FDAnews Device Daily Bulletin

BOSTON SCIENTIFIC RECALLS FLEXTOME CUTTING BALLOON SYSTEMS

Dec. 9, 2005
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Boston Scientific has voluntarily recalled all of its Flextome balloon-cutting systems, which are used to help open blocked arteries, because of reported flaws with the device.

The recall of roughly 40,000 devices affects the Flextome Cutting Balloon Device Monorail Delivery System and Peripheral Cutting Balloon Microsurgical Dilatation Device Small Monorail Delivery System. The products generated revenues of approximately $13 million in 2005, Boston Scientific said.

Boston Scientific's decision stems from reported problems with the distal shaft of the catheter, which may separate during withdrawal of the device. A shaft separation may prolong the procedure or require additional surgery. The firm said it had received eight complaints from patients, of which three required surgery. The recall does not affect patients who have already received treatment because the potential problem occurs during the procedure, the Boston Scientific said.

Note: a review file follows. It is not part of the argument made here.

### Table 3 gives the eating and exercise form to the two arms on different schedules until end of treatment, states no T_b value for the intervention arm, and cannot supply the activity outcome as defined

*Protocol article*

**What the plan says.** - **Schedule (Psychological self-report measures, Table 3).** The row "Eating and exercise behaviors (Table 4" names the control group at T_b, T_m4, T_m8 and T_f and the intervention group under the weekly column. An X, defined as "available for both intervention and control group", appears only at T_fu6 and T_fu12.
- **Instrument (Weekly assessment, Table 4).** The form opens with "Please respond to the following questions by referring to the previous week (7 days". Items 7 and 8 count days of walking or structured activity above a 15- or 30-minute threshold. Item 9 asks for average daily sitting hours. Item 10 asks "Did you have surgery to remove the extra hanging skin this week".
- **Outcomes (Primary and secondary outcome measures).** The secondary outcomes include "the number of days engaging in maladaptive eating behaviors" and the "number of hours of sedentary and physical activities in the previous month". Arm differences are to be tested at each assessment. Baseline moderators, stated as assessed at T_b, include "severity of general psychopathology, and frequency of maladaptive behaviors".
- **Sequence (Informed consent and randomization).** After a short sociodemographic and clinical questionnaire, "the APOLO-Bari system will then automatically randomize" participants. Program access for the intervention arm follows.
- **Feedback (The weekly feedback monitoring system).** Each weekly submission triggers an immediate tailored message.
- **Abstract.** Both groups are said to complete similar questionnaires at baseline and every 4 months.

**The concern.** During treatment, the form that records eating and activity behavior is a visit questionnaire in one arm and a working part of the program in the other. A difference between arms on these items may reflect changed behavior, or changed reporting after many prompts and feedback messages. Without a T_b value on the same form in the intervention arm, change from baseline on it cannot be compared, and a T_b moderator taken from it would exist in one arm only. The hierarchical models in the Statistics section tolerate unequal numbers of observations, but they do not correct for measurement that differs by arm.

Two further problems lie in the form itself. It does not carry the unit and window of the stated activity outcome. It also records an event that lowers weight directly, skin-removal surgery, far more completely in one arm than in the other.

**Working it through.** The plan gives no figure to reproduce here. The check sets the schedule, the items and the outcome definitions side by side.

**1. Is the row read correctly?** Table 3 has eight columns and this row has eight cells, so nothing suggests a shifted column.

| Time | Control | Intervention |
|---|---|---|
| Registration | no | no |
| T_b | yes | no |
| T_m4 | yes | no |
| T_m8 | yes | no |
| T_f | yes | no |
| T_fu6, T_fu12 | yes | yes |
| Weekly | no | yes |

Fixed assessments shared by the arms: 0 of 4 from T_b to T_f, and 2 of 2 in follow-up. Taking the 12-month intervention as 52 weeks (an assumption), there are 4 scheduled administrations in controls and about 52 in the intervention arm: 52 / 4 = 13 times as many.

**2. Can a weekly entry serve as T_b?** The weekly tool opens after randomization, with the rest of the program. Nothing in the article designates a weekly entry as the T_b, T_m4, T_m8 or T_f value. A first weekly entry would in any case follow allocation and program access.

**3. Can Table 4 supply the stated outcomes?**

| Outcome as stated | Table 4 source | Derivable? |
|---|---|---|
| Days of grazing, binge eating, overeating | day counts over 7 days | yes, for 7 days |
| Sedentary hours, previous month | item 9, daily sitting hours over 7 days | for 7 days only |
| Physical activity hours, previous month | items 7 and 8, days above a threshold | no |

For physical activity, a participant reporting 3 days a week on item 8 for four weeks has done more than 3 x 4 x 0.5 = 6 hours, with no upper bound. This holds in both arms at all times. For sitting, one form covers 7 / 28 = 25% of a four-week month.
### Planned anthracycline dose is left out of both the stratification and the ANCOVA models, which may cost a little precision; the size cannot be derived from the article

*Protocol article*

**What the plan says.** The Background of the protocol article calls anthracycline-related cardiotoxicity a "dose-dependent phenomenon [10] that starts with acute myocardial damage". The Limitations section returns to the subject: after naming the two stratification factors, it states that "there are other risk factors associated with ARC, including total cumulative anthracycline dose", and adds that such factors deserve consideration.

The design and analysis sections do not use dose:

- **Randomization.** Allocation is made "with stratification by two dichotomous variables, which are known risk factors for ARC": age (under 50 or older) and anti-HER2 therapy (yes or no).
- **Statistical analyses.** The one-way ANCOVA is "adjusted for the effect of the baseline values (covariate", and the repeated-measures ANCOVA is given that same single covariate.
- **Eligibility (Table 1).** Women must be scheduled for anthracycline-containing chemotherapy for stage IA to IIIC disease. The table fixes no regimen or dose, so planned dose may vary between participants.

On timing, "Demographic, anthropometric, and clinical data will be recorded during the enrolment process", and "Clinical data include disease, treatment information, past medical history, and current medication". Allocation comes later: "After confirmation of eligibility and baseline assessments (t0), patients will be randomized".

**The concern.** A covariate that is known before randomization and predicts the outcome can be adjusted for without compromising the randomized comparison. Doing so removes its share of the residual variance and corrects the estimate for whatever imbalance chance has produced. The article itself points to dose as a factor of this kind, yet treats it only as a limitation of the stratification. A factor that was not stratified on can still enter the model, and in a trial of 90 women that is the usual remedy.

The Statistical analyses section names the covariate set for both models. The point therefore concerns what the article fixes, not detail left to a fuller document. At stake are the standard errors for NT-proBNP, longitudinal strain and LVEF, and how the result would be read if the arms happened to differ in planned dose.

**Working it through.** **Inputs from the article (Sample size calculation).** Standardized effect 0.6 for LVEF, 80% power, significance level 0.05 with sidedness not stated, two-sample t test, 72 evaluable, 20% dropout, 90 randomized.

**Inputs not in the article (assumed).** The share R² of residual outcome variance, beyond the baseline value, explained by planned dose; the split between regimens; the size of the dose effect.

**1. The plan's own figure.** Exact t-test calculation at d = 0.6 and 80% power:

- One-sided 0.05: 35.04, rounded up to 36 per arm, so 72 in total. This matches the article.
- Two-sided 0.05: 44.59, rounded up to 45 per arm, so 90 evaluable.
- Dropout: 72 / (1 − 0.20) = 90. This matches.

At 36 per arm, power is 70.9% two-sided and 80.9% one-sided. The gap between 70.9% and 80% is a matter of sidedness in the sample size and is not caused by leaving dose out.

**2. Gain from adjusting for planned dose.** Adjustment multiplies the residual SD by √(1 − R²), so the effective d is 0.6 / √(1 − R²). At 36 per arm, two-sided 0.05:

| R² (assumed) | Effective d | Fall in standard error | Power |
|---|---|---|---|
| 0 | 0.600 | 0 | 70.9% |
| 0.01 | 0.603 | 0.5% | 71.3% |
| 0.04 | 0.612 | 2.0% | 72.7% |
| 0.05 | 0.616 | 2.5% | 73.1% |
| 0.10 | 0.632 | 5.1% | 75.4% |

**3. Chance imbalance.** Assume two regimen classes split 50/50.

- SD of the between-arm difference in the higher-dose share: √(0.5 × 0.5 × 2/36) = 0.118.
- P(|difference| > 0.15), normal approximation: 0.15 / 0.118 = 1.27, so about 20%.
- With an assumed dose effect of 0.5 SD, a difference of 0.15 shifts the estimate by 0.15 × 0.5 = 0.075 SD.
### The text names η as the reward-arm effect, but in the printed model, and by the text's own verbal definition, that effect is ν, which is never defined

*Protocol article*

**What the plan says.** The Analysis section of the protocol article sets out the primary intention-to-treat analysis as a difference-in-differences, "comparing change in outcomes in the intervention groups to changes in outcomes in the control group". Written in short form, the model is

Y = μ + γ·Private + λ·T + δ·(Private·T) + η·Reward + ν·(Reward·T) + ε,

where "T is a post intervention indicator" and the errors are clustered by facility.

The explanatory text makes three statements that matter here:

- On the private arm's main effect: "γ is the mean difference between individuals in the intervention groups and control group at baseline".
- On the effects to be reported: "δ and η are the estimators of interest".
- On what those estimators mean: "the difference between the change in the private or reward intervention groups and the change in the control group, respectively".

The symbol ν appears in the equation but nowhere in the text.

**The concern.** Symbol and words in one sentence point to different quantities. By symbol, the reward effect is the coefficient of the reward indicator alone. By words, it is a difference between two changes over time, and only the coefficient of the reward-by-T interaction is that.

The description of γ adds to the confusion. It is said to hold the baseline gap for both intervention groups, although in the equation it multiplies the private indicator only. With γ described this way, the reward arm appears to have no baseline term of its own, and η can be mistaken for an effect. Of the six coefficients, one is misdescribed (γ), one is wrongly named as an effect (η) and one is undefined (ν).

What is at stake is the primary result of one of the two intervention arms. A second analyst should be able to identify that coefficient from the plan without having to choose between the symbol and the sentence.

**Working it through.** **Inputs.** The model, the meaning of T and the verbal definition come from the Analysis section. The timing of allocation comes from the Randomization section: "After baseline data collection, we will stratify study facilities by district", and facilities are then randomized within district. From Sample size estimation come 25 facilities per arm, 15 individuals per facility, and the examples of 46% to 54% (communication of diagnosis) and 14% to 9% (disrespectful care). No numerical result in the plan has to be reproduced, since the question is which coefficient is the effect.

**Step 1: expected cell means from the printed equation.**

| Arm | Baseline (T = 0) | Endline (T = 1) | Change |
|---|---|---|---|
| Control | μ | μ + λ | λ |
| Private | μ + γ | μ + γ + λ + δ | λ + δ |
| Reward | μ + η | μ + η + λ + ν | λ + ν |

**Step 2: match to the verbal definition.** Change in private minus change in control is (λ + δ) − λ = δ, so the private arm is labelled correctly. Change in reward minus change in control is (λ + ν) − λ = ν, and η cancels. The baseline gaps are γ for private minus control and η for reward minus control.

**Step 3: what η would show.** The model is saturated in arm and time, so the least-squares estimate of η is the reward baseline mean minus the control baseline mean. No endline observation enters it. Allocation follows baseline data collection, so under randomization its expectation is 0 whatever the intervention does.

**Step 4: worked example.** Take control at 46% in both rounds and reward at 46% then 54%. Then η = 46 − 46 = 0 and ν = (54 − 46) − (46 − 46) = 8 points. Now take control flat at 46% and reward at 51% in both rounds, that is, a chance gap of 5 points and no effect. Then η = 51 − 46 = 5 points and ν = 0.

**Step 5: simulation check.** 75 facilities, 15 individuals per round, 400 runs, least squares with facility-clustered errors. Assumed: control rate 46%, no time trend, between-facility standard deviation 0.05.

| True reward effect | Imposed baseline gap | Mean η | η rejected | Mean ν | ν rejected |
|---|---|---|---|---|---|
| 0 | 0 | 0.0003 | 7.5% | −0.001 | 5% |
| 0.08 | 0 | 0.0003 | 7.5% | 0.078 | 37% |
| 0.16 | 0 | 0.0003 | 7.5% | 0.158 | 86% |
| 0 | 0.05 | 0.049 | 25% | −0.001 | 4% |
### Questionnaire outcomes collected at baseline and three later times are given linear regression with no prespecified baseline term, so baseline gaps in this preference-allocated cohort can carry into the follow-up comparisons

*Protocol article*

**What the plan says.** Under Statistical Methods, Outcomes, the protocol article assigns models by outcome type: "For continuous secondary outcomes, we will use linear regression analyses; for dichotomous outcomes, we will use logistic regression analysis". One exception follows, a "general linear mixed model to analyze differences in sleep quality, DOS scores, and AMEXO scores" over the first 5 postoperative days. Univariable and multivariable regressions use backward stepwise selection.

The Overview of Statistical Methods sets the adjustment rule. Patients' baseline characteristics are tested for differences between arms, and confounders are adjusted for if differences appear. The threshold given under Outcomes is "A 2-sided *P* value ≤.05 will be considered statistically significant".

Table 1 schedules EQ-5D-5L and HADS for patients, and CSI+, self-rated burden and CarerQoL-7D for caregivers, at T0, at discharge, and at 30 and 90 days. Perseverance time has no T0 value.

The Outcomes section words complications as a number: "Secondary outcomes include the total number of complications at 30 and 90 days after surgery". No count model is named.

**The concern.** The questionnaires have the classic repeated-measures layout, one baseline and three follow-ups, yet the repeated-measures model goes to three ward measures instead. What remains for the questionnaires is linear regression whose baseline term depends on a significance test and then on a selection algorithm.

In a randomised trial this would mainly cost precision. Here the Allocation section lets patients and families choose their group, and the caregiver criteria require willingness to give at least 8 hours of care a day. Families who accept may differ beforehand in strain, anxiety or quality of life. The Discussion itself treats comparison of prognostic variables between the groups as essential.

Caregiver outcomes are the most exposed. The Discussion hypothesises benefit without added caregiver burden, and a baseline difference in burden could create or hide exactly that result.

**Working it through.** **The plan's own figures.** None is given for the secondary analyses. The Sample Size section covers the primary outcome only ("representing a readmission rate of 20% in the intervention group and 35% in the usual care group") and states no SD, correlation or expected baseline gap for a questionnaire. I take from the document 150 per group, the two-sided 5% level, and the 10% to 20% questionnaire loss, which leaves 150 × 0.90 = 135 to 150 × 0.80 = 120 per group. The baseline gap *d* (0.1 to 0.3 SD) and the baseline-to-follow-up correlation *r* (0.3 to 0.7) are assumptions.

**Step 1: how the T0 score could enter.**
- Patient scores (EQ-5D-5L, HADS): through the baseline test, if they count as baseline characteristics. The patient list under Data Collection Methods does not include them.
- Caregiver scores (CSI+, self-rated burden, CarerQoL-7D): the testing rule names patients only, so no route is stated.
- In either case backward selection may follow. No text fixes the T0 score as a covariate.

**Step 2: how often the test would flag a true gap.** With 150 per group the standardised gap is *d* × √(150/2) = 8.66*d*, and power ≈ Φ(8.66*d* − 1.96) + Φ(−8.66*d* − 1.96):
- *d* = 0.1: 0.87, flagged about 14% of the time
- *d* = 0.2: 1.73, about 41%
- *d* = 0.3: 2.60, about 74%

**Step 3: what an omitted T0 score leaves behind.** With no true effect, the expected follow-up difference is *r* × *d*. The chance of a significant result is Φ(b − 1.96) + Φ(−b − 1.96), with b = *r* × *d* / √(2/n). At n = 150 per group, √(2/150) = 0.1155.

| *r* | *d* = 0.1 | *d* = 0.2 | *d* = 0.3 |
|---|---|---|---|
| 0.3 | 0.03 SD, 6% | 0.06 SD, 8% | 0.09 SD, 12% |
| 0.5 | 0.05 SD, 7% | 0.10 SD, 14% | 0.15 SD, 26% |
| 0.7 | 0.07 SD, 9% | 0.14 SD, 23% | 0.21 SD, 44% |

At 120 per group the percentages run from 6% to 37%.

The balloon-cutting device consists of an angioplasty balloon with microsurgical blades -- called atherotomes -- mounted to the balloon surface. As the balloon is expanded, the atherotomes score the lesions with incisions, allowing the balloon to dilate the vessel with less pressure. Balloon angioplasty is often used to open blocked arteries or vessels.

The products affected by this recall were distributed to hospitals worldwide. Boston Scientific is notifying affected hospitals through detailed recall notification letters, including instructions on how to return recalled products. The firm is also working with the FDA and is notifying officials in other countries.

This is the second time Boston Scientific has had to withdrawal a device because of balloon-related problems. The firm recalled nearly 100,000 Taxus drug-eluting stents in 2004 due to a manufacturing problem that inhibited deflation of the angioplasty balloon in the stent's catheter delivery system. The problem had been linked to three deaths and 47 serious injuries.

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